Recode is hosting a live conversation with the author of a new book, The Land End Catalog: How to Live in the Land of the Lonesome, about how the Philippines can be the cheapest place to live in the developed world.
The conversation will begin at 11 a.m.
PT on Tuesday, Jan. 21, on Recode.com.
In the book, Land End, author R. A. T. Dutton argues that the Philippines has “no natural resources or significant human capital to support growth.”
This is why the Philippines, he argues, has to focus on a “culture of poverty.”
He goes on to argue that the Philippine government should focus on developing its infrastructure.
For example, he points out that, “we have one of world’s best airports, we have a huge port, and we have one-fifth of the world’s population.”
In a conversation with Recode, Dutton also talks about how a number of factors can lead to a country’s ability to be a cost-effective place to do business.
He mentions the fact that, despite the fact there are some countries that have “high levels of inequality, or even higher inequality,” such as China, Singapore, and Vietnam, they all have “more efficient economies, and they all tend to have more opportunities to attract investment.”
But this is not necessarily the case for other countries.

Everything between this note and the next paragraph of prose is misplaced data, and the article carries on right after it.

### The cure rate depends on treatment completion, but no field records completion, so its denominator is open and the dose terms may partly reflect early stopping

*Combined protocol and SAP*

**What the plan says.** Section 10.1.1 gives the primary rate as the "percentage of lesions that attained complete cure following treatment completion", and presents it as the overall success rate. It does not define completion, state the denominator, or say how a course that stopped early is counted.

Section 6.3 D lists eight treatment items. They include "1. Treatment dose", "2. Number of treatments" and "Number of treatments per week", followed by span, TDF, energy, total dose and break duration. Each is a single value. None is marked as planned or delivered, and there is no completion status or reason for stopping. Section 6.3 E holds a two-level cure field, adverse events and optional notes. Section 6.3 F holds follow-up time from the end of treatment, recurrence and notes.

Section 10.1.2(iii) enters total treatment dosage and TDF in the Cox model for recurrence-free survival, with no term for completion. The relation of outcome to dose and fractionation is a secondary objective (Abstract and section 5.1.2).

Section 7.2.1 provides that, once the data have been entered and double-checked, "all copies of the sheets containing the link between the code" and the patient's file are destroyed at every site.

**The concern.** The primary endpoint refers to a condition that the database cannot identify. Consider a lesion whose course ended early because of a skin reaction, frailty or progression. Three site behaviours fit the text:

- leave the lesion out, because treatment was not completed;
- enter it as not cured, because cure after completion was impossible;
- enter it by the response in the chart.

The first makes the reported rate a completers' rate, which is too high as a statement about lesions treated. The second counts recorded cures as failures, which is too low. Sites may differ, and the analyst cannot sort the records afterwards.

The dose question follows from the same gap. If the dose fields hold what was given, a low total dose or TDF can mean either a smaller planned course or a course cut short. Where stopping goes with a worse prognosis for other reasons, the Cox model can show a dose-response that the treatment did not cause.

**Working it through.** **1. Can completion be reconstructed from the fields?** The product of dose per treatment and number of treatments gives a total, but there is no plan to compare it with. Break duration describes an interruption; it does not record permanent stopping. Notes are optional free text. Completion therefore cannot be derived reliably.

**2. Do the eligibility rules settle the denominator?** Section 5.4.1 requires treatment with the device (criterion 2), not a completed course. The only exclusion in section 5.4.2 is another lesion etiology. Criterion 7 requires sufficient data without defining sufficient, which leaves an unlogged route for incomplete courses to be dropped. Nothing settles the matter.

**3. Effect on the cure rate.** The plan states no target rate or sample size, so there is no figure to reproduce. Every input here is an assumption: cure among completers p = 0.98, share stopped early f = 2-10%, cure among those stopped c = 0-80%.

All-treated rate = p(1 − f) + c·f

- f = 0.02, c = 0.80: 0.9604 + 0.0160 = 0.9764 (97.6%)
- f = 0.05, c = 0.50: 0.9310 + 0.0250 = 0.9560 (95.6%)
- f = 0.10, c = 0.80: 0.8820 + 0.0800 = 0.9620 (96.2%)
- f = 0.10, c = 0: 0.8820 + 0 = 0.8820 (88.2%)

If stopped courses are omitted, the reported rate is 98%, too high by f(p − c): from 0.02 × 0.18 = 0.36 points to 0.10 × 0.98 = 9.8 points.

For example, Dungong, the Philippines’ capital city, is known for having “great access to capital,” but the country has “a high concentration of land that makes it difficult for foreign companies to find investors.”
According to Dutton, there are three reasons why this is the case.
The first is the Philippines having a strong economic model.
This model is based on the Philippines being “one of the fastest growing economies in Asia,” according to the World Bank.
The second is the fact the country is a “small country with very little population” and thus has a lower tax burden than the United States.
And the third is that “the government does not have a lot of leverage to manage its economy,” Dutton writes.
To help illustrate how this works, Dutts analysis shows how the Philippine economy grew at a 10 percent annual rate from 1998 to 2010, when the country had just over 4 million people.
This was enough to support the government’s GDP, which was around $50 billion.
However, in contrast to a similar case in the United Kingdom, which is one country in which the government can manage its budget and tax burden, DUTTS claims that “there is no leverage on the government to manage the economy.”
So while Dutton’s case is “not necessarily true,” it is an important one because “the Philippines has not only a high level of economic inequality, but a high population density, as well as a high cost of living,” according the authors.
The Land end catalog is a book Dutting’s wife, Kristy, has written with her husband, who is an economist.
Recode’s live conversation will also include an interview with Dutton about his book, and he will be answering questions on topics ranging from politics and economics, to the environment and healthcare.
This is Recode’s seventh live conversation on this topic, which has been hosted on previous episodes of Recode Talk.